As no anniversary is complete without a celebration, the Foundation’s friends, grantees, Governors and staff came together in late May at Melbourne Zoo to commemorate 40 years of scholarships and grantmaking.
The commemoration was attended by many scholars (or "seedlings" as GAF scholar and speaker Joshua Stafford aptly put it). They represented universities across Australia, including Australian Catholic University, RMIT, The Gordon, Murdoch University, Deakin and Swinburne University, as well as Fellows from the International Specialised Skills Institute and the Centre for Sustainability Leadership.
In their studies and through their work, these scholars are creating a wonderful legacy for the Foundation and embody George's enthusiasm for helping bright young people further their education.
Each GAF program is tailored to ensure it meets the unique needs of the institution and its students, and I am pleased to report our most recent partnership with the Australian Centre for Philanthropy and Non-Profit Studies (ACPNS) at the Queensland University of Technology to develop a significant scholarship program in support of their graduate program.
Towards the end of his life, George Alexander committed to sharing his life story in the hope that it would inspire others to consider giving back through active and engaged philanthropy. To honour his commitment to growing philanthropy in Australia, the Foundation has established the ACPNS Scholarship Program, which will be open to students from 2013. By building the capacity of those working in the non-profit and philanthropic organisations, the Foundation hopes to contribute to the continuing professionalization, efficacy and impact of those sectors. This approach very much aligns with George's own philosophy of planting seeds in the hope that they grow into strong trees.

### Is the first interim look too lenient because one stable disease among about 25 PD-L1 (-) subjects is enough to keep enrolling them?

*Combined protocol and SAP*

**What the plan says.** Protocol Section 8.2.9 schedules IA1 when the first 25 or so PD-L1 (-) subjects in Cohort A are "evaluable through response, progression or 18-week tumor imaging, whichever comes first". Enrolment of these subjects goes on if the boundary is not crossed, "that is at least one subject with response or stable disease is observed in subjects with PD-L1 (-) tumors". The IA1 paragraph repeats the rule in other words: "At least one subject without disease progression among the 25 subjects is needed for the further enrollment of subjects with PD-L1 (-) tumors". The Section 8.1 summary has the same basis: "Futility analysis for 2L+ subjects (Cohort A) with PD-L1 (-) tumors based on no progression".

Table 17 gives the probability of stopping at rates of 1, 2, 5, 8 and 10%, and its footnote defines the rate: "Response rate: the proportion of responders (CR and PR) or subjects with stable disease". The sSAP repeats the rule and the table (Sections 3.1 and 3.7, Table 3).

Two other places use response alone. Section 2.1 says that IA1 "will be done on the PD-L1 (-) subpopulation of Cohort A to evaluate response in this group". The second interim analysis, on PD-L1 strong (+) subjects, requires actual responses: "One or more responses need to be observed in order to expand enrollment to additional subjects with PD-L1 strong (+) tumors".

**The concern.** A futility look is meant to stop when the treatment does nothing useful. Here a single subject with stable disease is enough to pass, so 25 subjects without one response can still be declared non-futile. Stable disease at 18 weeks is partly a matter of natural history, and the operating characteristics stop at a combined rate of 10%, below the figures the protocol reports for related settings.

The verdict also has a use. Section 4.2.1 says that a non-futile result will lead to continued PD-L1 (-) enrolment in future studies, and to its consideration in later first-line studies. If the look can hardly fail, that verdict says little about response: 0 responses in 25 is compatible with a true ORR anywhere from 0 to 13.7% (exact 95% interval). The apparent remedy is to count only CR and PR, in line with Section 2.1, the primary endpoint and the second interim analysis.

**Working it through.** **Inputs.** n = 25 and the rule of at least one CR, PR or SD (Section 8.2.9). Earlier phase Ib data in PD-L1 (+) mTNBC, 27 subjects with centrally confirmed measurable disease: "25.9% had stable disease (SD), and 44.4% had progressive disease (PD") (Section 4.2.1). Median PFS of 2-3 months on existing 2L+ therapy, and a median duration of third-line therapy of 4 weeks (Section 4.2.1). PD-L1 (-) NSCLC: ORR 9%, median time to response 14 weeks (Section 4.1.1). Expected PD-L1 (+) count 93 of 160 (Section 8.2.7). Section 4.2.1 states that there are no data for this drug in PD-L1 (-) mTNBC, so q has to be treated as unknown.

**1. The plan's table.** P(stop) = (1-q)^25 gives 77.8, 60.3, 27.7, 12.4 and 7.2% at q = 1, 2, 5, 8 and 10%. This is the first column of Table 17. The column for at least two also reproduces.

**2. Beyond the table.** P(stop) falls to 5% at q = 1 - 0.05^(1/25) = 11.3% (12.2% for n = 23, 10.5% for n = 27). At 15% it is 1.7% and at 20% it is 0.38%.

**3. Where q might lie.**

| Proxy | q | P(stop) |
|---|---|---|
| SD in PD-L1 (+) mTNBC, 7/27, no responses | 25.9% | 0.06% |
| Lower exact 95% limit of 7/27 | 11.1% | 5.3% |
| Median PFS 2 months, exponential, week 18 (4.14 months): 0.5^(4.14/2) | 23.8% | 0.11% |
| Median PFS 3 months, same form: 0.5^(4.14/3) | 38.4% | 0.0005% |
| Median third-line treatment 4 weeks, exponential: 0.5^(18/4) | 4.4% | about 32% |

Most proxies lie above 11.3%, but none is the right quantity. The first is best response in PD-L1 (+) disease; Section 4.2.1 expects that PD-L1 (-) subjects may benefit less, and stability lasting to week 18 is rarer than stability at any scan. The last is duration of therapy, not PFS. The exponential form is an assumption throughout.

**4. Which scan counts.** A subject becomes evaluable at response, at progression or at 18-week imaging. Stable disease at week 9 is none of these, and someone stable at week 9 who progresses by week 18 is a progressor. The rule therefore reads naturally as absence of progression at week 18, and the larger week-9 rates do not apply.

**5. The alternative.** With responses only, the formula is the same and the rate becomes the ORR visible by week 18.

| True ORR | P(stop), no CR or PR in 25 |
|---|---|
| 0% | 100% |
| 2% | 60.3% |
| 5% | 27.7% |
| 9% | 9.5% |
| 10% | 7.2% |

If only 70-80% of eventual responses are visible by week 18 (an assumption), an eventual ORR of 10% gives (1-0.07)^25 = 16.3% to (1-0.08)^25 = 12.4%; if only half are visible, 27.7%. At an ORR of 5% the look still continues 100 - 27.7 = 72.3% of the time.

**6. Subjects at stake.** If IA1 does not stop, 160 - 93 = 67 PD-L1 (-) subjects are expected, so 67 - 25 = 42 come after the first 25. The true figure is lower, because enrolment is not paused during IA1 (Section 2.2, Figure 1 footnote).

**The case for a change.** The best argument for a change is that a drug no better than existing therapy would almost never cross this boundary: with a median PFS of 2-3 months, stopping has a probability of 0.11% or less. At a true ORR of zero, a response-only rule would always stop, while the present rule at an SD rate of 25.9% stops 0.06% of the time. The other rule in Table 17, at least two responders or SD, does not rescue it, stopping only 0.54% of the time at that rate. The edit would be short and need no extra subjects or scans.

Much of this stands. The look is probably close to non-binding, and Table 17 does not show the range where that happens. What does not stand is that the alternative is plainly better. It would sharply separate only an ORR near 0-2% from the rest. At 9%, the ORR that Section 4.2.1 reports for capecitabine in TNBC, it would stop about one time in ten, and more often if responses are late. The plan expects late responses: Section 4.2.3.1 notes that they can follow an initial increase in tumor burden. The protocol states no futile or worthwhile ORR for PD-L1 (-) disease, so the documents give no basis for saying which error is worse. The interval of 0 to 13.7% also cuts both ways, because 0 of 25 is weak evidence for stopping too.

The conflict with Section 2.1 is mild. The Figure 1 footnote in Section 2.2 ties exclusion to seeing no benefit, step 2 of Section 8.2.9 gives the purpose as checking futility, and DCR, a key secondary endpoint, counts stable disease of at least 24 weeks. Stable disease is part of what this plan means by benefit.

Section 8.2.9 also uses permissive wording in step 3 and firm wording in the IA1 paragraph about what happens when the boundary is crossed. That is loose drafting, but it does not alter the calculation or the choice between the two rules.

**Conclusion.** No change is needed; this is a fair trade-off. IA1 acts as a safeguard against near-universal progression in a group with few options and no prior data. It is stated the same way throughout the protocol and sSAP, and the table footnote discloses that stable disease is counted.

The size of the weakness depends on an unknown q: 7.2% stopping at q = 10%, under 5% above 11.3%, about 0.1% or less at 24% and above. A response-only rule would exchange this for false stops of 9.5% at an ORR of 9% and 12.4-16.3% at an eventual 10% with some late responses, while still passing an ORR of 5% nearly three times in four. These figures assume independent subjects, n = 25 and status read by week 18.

At our May commemoration, former GAF Executive Director, Professor Dorothy Scott, described George Alexander as "a eucalyptus tree that had grown in poor soils with insufficient water, with harsh searing droughts and sun … perhaps not in spite of it, but perhaps because of that adversity he grew to be the man he was. His 'tree' has gone forth with seeds…that is the legacy and the way we honour George Alexander."
In 2011-12, the Foundation's total distributions surpassed $8 million, a figure that represents the magnitude of George's generosity and a wonderful legacy for the community that will continue to give and grow in the years ahead.
Chief Executive Officer